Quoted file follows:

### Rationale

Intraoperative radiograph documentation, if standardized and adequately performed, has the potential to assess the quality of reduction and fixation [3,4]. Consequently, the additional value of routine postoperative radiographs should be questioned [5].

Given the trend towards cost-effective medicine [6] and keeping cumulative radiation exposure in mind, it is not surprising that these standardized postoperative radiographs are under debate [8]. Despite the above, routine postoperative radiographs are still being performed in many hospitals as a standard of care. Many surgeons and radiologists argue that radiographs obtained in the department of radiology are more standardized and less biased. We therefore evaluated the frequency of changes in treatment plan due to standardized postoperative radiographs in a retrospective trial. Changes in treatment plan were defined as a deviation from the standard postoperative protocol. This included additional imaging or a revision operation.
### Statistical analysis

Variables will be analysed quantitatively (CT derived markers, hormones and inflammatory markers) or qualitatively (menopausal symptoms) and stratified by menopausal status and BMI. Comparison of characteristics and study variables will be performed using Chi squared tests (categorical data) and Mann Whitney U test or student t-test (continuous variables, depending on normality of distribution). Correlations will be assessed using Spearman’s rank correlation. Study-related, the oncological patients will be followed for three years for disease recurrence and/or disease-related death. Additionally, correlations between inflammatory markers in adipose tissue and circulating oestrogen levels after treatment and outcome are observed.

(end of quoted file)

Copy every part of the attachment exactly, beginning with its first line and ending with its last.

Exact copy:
### Rationale

Intraoperative radiograph documentation, if standardized and adequately performed, has the potential to assess the quality of reduction and fixation [3,4]. Consequently, the additional value of routine postoperative radiographs should be questioned [5].

Given the trend towards cost-effective medicine [6] and keeping cumulative radiation exposure in mind, it is not surprising that these standardized postoperative radiographs are under debate [8]. Despite the above, routine postoperative radiographs are still being performed in many hospitals as a standard of care. Many surgeons and radiologists argue that radiographs obtained in the department of radiology are more standardized and less biased. We therefore evaluated the frequency of changes in treatment plan due to standardized postoperative radiographs in a retrospective trial. Changes in treatment plan were defined as a deviation from the standard postoperative protocol. This included additional imaging or a revision operation.
### Statistical analysis

Variables will be analysed quantitatively (CT derived markers, hormones and inflammatory markers) or qualitatively (menopausal symptoms) and stratified by menopausal status and BMI. Comparison of characteristics and study variables will be performed using Chi squared tests (categorical data) and Mann Whitney U test or student t-test (continuous variables, depending on normality of distribution). Correlations will be assessed using Spearman’s rank correlation. Study-related, the oncological patients will be followed for three years for disease recurrence and/or disease-related death. Additionally, correlations between inflammatory markers in adipose tissue and circulating oestrogen levels after treatment and outcome are observed.